Jeff Taekman’s Bookends/Highlights/Devonthink academic workflow

This came up on my feed today, and thought it might be of interest to some.

I am not sure I am convinced by his chopping up the entire article for devonthink (it seems pretty labour intensive and possibly redudant, despite some possible AI advantages). But great that he shared this with the world.


I agree. I think that for me for example I use PDF Expert to annotate PDF’s and then view those references on my iPad while writing on my Mac usually in DevonThink. His seems like so many steps that could be cut down.

The back and forth that is needed to use a citation manager + a PDF editor + a search engine is a royal PITA. I’ve not managed yet to solve this either.

An interesting comment appears if you read carefully: Jeff Taekman states that Bookends has better PDF annotation tools than Papers yet he uses Highlight to annotate. IOW … You can ignore one of his supposed reasons that he uses Bookends rather than Papers.


Ah I see, interesting

I might expand on the hardships of citation management for research as befits the comments about the need to use three or more apps or even two or more citation apps.

  • Every citation manager has its own approach to annotation tools and none are common enough to what are found in apps that are considered as dedicated PDF editors.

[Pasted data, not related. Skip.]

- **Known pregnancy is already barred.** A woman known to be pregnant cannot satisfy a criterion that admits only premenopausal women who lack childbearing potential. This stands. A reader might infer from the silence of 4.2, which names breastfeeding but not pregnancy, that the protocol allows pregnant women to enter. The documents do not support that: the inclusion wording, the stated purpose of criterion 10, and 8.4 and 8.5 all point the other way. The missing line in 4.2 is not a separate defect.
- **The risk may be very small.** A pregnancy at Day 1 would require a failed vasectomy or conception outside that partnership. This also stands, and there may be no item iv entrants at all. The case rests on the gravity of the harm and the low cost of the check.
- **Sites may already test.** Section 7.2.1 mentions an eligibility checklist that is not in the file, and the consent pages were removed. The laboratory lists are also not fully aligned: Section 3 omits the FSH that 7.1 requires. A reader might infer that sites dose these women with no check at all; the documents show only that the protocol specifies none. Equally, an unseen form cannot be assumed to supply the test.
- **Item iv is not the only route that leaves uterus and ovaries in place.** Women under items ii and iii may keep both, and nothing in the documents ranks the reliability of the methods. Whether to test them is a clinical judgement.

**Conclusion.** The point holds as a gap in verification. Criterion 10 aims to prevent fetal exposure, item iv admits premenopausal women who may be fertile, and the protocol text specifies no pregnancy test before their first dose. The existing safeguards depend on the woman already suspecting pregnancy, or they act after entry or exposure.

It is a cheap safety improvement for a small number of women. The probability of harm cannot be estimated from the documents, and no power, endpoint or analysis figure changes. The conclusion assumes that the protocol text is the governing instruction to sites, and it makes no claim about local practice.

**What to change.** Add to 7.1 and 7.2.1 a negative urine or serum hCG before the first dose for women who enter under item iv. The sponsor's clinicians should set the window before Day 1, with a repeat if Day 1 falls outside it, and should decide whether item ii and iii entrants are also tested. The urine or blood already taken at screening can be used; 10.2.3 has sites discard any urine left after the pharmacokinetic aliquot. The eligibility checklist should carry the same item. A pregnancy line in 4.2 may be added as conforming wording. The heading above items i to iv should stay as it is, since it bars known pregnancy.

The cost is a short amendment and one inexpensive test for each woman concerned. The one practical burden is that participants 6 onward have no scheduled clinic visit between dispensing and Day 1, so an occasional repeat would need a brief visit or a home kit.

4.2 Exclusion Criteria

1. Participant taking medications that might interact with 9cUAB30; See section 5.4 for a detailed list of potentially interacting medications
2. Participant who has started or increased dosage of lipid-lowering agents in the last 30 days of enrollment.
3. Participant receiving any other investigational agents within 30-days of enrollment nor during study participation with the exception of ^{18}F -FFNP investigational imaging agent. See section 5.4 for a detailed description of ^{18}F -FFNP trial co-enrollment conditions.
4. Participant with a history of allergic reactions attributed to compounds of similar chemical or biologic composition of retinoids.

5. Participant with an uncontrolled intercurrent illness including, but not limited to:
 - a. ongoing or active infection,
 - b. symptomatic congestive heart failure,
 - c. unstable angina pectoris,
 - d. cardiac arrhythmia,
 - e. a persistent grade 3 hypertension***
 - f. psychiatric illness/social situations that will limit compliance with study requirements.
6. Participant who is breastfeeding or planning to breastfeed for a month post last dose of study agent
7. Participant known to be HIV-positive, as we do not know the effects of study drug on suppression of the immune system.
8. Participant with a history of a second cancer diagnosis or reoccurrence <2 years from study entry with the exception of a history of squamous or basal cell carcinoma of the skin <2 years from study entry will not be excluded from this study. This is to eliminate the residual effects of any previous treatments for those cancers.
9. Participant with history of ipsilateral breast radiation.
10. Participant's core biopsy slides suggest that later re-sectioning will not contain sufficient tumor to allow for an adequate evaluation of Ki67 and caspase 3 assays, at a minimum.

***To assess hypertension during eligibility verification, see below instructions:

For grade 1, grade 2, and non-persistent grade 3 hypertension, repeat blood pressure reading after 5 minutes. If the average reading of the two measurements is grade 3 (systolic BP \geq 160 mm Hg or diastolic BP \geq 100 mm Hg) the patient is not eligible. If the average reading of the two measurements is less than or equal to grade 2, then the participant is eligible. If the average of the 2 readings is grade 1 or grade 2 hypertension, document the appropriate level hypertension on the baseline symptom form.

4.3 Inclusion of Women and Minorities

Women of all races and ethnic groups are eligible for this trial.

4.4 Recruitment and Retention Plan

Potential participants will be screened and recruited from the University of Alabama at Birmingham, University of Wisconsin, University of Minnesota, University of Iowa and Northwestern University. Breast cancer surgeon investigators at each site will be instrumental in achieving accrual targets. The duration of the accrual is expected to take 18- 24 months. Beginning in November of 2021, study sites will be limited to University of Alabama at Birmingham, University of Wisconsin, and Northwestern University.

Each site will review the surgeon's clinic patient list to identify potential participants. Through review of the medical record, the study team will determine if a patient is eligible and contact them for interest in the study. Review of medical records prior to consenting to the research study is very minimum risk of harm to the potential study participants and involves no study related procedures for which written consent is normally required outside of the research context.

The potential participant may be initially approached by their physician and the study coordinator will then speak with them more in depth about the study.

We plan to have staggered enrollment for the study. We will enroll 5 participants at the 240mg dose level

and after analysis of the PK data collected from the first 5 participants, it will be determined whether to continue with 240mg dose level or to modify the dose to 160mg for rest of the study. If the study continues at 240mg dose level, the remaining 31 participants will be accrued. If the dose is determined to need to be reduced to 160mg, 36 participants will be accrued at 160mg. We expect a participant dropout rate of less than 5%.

• Some of the citation managers export notes well and others do not.
  • Some of the citation managers are cross platform and others are not.
  • Some of the citation managers have features to cross-search the database for comparable themes and some do not.
  • Most of the citation managers designed on macOS handle the demands to work effectively on iOS as somewhat of an afterthought.

Processing a journal article for research involves finding it from external sources (some of which may require special access privileges or protocols), reading it, making notes about it, and following threads that are comparable to it. It involves classifying and re-classify the notes to find common and disparate themes. It involves culling the articles for the wheat from the chaff. Finally, it may involve sharing across different OS platforms, and today it is more common to be done not only the desktop but also a tablet device.

In many respects, I wish that citation manager apps and markup apps and search engine apps would sit down together to define a common standard to transfer PDF files seemlessly among themselves on the desktop and tablet devices. Then, they could each focus on their core functionalities. As it is, we are instead sometimes faced with the plethora of choices, and we have to cobble together our own best path forward.